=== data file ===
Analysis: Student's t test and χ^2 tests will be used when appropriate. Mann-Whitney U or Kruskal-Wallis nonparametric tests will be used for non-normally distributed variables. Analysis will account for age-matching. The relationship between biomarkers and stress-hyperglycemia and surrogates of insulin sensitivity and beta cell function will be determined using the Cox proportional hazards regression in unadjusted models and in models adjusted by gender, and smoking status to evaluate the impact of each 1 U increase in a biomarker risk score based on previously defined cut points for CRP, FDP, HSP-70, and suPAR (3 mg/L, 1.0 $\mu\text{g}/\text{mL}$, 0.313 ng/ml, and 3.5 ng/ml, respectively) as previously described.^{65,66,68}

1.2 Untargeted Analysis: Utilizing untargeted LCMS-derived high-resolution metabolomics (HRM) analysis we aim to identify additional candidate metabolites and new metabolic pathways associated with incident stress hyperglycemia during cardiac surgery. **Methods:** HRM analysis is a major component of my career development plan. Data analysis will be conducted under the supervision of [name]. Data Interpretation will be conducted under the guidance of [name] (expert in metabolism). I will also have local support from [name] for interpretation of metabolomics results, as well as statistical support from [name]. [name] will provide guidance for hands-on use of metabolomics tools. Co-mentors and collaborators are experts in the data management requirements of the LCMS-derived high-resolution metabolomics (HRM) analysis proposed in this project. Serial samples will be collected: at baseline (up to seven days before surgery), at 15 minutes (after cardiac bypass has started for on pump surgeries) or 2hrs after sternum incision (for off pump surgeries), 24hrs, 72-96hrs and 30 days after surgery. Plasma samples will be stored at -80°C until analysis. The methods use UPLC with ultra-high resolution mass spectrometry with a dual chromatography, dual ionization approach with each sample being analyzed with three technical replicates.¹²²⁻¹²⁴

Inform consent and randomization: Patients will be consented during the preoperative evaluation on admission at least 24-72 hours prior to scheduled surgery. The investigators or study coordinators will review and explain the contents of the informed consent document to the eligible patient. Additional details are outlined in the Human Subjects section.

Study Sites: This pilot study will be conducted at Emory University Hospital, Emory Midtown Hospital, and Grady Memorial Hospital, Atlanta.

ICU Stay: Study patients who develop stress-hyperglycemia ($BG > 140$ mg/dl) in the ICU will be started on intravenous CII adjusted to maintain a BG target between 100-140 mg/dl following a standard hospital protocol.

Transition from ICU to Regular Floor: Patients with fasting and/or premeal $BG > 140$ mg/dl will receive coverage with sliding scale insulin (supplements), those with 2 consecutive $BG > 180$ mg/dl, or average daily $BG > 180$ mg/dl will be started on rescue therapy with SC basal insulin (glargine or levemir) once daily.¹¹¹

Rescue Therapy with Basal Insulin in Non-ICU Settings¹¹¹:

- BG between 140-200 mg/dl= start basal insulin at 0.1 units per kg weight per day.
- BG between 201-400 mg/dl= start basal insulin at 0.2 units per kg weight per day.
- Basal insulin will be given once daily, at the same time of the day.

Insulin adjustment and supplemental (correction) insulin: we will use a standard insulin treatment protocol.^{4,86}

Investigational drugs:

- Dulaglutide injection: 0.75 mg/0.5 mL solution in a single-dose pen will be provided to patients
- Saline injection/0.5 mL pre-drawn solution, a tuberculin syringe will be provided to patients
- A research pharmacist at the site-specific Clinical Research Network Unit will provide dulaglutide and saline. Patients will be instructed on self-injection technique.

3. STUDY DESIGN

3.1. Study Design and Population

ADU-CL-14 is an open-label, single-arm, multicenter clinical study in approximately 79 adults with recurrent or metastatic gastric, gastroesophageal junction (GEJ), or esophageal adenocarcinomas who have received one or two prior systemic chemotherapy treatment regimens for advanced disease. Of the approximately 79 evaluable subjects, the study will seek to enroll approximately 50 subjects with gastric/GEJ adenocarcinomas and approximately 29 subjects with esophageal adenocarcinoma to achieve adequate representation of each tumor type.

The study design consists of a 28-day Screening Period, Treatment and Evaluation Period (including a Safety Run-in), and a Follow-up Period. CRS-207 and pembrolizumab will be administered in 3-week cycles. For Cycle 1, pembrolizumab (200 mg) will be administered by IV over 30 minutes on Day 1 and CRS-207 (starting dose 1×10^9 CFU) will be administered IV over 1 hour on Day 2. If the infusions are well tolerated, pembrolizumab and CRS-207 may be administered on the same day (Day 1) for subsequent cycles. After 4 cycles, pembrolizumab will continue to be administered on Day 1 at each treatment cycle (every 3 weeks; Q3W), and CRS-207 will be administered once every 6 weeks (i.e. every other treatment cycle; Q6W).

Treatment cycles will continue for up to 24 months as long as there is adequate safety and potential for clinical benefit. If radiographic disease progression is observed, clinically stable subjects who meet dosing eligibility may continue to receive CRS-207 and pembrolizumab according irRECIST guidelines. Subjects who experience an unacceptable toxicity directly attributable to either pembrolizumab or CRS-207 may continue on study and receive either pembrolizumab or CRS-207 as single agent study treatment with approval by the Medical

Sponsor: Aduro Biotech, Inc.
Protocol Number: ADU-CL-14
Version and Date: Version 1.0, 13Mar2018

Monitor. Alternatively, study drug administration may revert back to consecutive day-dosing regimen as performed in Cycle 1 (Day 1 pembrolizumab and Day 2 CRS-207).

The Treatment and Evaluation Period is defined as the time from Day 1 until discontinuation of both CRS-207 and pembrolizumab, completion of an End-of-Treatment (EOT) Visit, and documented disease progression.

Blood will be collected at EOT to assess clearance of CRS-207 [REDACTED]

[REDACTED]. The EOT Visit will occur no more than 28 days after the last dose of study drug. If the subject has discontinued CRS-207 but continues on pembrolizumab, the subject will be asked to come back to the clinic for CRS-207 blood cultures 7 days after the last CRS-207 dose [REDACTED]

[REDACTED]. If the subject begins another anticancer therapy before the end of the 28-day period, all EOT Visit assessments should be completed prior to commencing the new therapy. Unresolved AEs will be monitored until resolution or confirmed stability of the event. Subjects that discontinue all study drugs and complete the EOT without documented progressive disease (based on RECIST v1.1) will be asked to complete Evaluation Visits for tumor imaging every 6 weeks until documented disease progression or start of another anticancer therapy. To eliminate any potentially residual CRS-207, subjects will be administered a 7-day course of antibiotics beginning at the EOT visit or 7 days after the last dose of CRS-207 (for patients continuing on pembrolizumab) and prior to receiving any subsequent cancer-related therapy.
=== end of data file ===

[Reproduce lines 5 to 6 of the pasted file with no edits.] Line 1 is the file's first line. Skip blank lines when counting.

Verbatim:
ICU Stay: Study patients who develop stress-hyperglycemia ($BG > 140$ mg/dl) in the ICU will be started on intravenous CII adjusted to maintain a BG target between 100-140 mg/dl following a standard hospital protocol.

Transition from ICU to Regular Floor: Patients with fasting and/or premeal $BG > 140$ mg/dl will receive coverage with sliding scale insulin (supplements), those with 2 consecutive $BG > 180$ mg/dl, or average daily $BG > 180$ mg/dl will be started on rescue therapy with SC basal insulin (glargine or levemir) once daily.¹¹¹